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Myelin protein

Da-Zhi Guo, Lin Xiao, Yi-Jun Liu, Chen Shen, Hui-Fang Lou, Yan Lv, Shu-Yi Pan
This study aimed to investigate the role of cathepsin D (CathD) in central nervous system (CNS) myelination and its possible mechanism. By using CathD knockout mice in conjunction with immunohistochemistry, immunocytochemistry and western blot assays, the myelination of the CNS and the development of oligodendrocyte lineage cells in vivo and in vitro were observed. Endocytosis assays, real-time-lapse experiments and total internal reflection fluorescence microscopy were used to demonstrate the location and movement of proteolipid protein in oligodendrocyte lineage cells...
March 16, 2018: Experimental & Molecular Medicine
Mehmet Eray Alcigir, Halef Okan Dogan, Begum Yurdakok, Kubra Dogan, Sevil Vural, Fatma Meric Yilmaz, Atilla Isgoren
Aroclor 1254 is a widespread toxic compound of Polychlorinated Biphenyls (PCBs), which can create significant nervous problems. No remedies have been found to date. The aim of this study was to reveal the damage that occurs in the central nervous system of rat pups exposed to Aroclor 1254 in the prenatal period, and to show the inhibiting effect of curcumin, which is a strong anti-oxidant and neuroprotective substance. The study established 3 groups of adult female and male Wistar albino rats. The rats were mated within these groups and the offspring rats were evaluated within the group given Aroclor 1254 only (n=10) and the group given both Aroclor 1254 and curcumin (n=10) and the control group (n=10)...
March 15, 2018: CNS & Neurological Disorders Drug Targets
Alejandra Catenaccio, Felipe A Court
Glial cells regulate a wide variety of neuronal functions during physiological and pathological conditions. Therefore, the study of glial cells and their association with axons is of paramount importance in order to understand the physiology of the nervous system. This chapter describes a detailed protocol to prepare and stain teased nerve fibers from peripheral nerves using fluorescent indirect immunolabeling and staining with vital dyes. For immunofluorescence analysis, we describe techniques to study the axonal compartment and the expression of cytoplasmic and plasma membrane proteins in Schwann cells...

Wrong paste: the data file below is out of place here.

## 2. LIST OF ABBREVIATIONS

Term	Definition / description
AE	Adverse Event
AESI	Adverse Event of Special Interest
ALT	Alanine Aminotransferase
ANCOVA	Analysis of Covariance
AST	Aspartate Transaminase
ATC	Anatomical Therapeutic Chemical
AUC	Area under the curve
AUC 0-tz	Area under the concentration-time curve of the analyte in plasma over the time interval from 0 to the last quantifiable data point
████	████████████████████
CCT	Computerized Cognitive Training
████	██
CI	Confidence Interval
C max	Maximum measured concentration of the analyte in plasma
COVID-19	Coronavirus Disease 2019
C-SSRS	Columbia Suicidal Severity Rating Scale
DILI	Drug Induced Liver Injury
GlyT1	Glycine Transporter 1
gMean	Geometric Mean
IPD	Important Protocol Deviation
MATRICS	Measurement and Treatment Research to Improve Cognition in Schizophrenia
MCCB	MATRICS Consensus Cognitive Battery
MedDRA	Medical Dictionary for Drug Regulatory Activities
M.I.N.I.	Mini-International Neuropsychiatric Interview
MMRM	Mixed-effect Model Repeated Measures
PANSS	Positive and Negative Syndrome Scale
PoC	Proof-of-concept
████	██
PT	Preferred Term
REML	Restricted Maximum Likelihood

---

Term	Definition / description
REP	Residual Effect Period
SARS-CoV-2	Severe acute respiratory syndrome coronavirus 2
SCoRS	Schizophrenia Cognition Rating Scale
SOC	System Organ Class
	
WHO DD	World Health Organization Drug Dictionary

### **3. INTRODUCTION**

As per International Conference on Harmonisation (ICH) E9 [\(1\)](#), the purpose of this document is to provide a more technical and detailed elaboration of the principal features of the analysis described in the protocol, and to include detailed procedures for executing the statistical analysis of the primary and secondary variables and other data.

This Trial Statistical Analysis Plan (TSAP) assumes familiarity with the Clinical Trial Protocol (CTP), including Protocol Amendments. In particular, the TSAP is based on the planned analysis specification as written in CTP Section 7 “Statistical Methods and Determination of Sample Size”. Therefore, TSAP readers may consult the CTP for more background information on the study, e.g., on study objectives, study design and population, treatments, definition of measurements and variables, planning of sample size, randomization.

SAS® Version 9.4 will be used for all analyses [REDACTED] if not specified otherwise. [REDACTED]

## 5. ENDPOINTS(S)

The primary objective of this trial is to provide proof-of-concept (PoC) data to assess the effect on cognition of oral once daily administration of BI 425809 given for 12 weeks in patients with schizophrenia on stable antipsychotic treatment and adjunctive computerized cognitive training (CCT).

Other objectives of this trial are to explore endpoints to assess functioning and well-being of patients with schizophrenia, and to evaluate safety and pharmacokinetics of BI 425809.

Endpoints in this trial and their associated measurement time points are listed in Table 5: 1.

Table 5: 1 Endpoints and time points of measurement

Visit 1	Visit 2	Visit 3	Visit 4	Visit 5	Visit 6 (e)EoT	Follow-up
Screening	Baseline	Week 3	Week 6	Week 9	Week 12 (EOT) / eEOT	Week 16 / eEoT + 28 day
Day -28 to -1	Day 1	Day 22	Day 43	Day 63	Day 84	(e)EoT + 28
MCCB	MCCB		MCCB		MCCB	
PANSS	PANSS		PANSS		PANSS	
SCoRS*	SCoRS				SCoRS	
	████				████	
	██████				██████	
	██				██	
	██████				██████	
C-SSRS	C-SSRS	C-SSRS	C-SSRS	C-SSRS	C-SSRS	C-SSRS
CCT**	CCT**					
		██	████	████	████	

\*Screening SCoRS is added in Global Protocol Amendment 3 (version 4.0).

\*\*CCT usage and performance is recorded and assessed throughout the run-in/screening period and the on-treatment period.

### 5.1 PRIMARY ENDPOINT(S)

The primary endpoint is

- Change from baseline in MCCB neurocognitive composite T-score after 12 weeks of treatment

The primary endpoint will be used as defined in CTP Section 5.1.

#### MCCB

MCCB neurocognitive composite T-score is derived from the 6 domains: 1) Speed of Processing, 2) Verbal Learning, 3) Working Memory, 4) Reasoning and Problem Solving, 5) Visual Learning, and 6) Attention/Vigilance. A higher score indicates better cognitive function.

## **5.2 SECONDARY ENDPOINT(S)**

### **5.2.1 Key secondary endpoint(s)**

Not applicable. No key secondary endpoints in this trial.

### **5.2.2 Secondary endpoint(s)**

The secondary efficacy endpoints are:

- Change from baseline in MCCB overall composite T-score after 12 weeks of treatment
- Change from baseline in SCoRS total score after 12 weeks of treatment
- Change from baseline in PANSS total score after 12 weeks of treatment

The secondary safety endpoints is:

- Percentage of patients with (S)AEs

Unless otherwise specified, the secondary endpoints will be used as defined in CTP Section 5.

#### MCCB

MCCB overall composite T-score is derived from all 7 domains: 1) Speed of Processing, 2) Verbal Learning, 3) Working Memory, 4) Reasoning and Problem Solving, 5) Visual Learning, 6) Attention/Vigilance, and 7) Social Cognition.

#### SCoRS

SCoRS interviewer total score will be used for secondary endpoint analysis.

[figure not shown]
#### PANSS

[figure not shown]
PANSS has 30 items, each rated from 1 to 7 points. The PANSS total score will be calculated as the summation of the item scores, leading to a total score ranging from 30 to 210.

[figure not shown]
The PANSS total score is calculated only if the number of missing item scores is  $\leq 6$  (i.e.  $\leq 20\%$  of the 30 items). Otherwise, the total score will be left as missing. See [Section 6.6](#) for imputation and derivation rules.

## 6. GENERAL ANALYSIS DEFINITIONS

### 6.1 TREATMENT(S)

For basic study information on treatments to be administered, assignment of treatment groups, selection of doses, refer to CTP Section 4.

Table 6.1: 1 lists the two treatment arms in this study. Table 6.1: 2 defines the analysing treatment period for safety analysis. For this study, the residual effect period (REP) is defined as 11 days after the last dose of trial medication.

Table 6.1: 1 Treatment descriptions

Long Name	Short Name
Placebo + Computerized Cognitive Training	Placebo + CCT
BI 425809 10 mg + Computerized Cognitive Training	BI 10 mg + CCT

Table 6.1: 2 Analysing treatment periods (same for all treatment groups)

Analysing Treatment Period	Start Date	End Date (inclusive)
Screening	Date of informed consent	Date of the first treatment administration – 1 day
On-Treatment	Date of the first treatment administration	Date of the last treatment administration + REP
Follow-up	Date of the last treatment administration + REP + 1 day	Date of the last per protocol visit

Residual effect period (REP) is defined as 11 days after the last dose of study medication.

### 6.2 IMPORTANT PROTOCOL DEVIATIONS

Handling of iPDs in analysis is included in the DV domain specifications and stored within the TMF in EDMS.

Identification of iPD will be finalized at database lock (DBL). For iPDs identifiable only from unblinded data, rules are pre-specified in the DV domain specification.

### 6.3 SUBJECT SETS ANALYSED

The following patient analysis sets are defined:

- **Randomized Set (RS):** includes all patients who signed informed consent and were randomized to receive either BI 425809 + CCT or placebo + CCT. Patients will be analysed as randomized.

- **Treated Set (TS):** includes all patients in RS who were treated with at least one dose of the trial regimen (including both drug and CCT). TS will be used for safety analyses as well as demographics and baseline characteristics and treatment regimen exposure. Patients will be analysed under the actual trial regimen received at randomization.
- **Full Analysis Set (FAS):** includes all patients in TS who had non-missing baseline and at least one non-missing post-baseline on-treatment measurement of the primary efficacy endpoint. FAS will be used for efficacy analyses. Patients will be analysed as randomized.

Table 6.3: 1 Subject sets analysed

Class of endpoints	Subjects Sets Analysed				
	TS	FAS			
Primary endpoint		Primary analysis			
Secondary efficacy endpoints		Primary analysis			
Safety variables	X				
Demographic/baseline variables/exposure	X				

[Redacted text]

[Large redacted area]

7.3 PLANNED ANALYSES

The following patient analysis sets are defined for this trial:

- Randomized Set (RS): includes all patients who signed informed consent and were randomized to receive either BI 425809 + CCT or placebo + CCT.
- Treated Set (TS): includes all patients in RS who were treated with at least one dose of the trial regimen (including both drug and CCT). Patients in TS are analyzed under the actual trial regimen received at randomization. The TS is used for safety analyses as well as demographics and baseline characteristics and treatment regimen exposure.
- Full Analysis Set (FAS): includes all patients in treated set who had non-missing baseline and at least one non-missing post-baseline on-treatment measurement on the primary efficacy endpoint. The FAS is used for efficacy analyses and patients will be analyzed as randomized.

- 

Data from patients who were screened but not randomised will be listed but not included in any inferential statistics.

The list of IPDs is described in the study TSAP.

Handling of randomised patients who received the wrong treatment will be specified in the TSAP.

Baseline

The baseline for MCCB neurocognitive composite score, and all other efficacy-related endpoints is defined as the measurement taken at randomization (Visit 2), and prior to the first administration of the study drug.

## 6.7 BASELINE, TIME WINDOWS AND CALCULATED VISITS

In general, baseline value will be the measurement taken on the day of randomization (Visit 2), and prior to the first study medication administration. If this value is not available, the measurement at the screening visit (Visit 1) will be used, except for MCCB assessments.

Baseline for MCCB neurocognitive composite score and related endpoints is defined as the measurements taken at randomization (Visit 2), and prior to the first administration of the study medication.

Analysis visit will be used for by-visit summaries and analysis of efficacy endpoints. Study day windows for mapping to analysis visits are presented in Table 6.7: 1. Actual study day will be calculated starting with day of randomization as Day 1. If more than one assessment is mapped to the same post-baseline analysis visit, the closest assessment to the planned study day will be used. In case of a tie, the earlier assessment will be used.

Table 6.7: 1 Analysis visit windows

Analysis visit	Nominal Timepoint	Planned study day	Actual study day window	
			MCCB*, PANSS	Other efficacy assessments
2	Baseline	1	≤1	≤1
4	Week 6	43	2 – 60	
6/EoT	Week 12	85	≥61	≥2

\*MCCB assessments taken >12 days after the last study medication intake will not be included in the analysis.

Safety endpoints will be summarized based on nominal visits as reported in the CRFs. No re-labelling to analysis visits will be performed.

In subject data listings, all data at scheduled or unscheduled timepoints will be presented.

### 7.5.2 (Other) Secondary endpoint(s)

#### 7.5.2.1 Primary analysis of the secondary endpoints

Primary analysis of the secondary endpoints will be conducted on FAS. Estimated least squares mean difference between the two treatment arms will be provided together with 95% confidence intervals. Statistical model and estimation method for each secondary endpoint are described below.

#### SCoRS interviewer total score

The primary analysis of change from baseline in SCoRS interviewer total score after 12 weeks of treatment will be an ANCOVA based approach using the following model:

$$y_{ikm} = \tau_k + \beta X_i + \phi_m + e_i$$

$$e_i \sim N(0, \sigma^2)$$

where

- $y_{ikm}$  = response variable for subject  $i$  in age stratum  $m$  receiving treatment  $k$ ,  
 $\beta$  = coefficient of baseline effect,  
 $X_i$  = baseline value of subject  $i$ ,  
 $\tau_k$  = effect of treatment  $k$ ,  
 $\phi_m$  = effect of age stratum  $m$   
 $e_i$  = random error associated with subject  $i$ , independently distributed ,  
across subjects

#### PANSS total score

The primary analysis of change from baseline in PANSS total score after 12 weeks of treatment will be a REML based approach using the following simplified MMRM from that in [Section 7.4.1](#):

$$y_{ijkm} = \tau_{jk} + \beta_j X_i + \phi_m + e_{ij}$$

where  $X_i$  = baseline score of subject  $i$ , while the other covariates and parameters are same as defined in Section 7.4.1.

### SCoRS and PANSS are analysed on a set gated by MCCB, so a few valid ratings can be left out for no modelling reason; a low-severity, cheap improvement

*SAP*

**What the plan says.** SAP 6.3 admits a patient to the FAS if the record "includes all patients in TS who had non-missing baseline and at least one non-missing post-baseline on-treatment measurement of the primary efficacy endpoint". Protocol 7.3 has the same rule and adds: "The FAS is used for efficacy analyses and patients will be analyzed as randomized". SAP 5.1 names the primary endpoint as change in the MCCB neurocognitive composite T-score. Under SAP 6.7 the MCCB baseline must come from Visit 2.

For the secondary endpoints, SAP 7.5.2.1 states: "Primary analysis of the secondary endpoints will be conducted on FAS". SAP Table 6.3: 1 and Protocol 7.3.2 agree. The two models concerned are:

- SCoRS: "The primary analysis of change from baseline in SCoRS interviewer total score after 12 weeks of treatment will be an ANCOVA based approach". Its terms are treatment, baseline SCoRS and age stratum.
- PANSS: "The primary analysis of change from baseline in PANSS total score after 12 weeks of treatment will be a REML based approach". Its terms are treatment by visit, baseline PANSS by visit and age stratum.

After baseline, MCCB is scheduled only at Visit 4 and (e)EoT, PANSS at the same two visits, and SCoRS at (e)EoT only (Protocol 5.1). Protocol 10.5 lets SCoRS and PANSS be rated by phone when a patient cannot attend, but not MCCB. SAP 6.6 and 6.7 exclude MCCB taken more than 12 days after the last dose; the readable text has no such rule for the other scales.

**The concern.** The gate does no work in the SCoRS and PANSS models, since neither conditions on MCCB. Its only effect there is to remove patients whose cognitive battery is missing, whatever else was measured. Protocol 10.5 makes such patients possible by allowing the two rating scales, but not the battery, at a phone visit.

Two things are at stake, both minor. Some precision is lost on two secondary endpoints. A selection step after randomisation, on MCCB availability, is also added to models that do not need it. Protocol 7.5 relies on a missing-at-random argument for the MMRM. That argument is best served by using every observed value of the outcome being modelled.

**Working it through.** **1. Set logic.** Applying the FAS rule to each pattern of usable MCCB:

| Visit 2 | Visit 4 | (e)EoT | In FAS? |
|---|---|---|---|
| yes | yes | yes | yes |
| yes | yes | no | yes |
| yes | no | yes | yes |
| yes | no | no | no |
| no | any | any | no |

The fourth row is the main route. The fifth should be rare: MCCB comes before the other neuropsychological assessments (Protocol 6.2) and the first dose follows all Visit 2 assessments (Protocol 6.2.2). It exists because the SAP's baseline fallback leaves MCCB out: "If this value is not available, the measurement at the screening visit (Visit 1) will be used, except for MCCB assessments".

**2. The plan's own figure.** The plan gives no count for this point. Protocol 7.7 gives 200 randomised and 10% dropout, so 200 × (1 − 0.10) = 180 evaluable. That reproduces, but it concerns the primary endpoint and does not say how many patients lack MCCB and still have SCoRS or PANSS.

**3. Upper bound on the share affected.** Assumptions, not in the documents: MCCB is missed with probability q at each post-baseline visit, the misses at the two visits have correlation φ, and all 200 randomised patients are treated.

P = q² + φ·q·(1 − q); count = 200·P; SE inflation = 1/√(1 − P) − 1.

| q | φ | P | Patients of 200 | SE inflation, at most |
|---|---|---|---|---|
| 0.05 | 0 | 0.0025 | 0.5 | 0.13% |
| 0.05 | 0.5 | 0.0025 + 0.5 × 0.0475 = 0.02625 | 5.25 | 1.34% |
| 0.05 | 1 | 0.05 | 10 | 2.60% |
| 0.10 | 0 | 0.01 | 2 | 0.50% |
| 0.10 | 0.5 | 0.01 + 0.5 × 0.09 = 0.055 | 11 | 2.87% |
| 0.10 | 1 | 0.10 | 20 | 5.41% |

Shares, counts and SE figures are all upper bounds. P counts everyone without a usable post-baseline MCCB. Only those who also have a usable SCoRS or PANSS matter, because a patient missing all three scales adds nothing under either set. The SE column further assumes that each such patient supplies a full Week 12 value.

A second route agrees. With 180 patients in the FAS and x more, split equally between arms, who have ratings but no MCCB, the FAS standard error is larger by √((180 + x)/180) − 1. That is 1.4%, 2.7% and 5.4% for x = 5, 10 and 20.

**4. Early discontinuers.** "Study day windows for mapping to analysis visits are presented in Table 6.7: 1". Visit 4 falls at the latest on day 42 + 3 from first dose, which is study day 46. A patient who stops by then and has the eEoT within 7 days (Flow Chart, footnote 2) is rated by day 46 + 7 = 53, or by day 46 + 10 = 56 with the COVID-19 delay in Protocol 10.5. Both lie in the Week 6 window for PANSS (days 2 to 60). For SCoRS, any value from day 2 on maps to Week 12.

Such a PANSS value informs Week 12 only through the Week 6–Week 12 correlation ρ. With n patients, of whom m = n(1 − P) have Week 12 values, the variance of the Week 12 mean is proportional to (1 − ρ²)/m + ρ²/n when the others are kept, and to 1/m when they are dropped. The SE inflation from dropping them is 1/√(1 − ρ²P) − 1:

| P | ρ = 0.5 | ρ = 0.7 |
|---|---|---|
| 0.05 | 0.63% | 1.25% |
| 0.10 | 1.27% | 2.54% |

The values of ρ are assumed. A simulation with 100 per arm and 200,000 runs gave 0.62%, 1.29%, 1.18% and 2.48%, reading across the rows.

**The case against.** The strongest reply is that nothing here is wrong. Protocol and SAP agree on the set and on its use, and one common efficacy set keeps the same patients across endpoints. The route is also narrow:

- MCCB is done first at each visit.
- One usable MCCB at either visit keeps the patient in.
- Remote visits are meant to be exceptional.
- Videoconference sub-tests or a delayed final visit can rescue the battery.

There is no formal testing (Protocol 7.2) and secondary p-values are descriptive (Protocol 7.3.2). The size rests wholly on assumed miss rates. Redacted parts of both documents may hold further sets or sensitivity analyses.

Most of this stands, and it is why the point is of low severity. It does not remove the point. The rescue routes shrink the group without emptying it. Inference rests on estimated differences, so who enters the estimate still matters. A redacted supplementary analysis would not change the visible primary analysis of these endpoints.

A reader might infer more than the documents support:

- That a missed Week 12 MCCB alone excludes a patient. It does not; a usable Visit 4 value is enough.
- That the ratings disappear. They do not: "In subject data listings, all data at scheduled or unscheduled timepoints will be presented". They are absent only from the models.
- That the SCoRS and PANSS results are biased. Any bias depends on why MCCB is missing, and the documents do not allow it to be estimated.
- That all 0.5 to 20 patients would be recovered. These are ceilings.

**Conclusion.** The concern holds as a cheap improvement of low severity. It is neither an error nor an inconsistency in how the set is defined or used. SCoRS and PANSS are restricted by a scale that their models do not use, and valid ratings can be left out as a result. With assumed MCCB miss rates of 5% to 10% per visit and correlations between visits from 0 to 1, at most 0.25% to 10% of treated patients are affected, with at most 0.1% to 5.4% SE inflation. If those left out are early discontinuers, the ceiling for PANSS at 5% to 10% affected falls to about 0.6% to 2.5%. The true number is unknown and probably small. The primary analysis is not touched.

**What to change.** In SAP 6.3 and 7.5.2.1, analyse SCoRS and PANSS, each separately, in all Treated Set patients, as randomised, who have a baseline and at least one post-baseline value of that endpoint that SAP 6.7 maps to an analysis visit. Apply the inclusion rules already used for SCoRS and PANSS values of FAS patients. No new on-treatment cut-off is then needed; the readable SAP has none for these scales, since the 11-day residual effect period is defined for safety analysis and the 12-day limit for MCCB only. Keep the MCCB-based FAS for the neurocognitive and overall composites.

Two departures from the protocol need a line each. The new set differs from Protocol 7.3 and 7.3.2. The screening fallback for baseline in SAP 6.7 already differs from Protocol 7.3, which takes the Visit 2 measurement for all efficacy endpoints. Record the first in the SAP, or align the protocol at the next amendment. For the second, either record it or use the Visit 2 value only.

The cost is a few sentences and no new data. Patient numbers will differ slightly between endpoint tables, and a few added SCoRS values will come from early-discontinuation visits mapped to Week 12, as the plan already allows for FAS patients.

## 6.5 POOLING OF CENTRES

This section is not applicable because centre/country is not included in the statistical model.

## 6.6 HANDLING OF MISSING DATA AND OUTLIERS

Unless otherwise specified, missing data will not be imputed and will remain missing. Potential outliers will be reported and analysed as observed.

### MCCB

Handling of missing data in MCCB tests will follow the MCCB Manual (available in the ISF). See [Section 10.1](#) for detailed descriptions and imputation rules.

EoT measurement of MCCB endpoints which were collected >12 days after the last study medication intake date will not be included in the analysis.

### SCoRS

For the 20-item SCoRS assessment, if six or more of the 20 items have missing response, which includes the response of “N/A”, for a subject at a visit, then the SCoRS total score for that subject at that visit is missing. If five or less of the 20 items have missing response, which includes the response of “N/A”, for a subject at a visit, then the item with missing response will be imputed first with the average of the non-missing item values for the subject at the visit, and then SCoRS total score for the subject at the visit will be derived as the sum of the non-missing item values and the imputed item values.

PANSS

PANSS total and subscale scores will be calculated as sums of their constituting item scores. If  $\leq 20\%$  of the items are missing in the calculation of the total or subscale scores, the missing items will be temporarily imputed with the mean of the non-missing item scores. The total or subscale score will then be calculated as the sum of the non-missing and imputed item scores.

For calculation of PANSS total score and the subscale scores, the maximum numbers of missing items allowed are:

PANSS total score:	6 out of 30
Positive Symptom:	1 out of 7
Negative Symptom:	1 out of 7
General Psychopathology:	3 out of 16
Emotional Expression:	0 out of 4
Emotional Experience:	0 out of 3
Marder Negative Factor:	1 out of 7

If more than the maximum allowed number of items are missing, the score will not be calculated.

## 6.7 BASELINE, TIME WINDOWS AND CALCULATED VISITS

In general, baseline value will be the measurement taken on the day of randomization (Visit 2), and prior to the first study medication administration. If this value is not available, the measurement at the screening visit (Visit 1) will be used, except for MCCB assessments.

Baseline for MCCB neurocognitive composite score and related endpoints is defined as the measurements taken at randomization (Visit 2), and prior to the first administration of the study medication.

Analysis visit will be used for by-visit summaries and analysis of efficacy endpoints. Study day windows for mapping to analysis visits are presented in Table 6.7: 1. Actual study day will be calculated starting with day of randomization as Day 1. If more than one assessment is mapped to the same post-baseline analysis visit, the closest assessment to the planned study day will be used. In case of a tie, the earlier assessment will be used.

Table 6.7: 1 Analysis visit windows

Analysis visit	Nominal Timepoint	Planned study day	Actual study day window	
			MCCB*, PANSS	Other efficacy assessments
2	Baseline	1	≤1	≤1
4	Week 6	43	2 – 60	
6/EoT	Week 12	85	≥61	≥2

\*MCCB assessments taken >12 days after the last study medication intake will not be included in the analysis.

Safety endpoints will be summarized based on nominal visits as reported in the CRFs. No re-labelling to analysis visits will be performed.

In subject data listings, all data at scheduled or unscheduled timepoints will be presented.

2018: Methods in Molecular Biology
Eva C Thoma
Direct conversion of one somatic cell type into another represents a promising approach to obtain patient-specific cells for numerous applications. Here, we describe a method allowing the transdifferentiation of human postnatal fibroblasts into functional Schwann cells via a transient progenitor stage. The conversion process is solely based on chemical treatment and does not require the overexpression of ectopic genes. The resulting induced Schwann cells (iSCs) can be characterized by expression of Schwann cell-specific proteins and neuro-supportive and myelination capacity in vitro...
2018: Methods in Molecular Biology
Ke-Wei Tian, Yuan-Yuan Zhang, Hong Jiang, Shu Han
The placenta has emerged as an attractive source of mesenchymal stem cells (MSCs) because of the absence of ethical issues, non-invasive access, and abundant yield. However, inflammatory cell invasion into grafts negatively impacts the survival and efficacy of transplanted cells. Previous studies have shown that synthetic C16 peptide can competitively block the transmigration of leukocytes into the central nerve system, while angiopoietin-1 (Ang-1) can inhibit inflammation-induced blood vessel leakage and inflammatory cell infiltration in rats with experimental allergic encephalomyelitis (EAE)...
March 15, 2018: Scientific Reports
Thanh D Do, Joseph F Ellis, Elizabeth K Neumann, Troy J Comi, Emily G Tillmaand, Ashley E Lenhart, Stanislav S Rubakhin, Jonathan Sweedler
The mammalian dorsal root ganglia (DRG) are located on the dorsal roots of the spinal nerves and contain cell bodies of primary sensory neurons. DRG cells have been classified into subpopulations based on their size, morphology, intracellular markers, response to stimuli, and neuropeptides. To understand the connections between DRG chemical heterogeneity and cellular function, we performed optically guided, high-throughput single cell profiling using sequential matrix-assisted laser desorption/ionization mass spectrometry (MS) to detect lipids, peptides, and several proteins in individual DRG cells...
March 15, 2018: Chemphyschem: a European Journal of Chemical Physics and Physical Chemistry
Adriano Luís Soares De Souza, Stefan Rudin, Rui Chang, Keith Mitchell, Timothy Crandall, Shuning Huang, Ji-Kyung Choi, Shinji L Okitsu, Danielle L Graham, Blake Tomkinson, Tammy Dellovade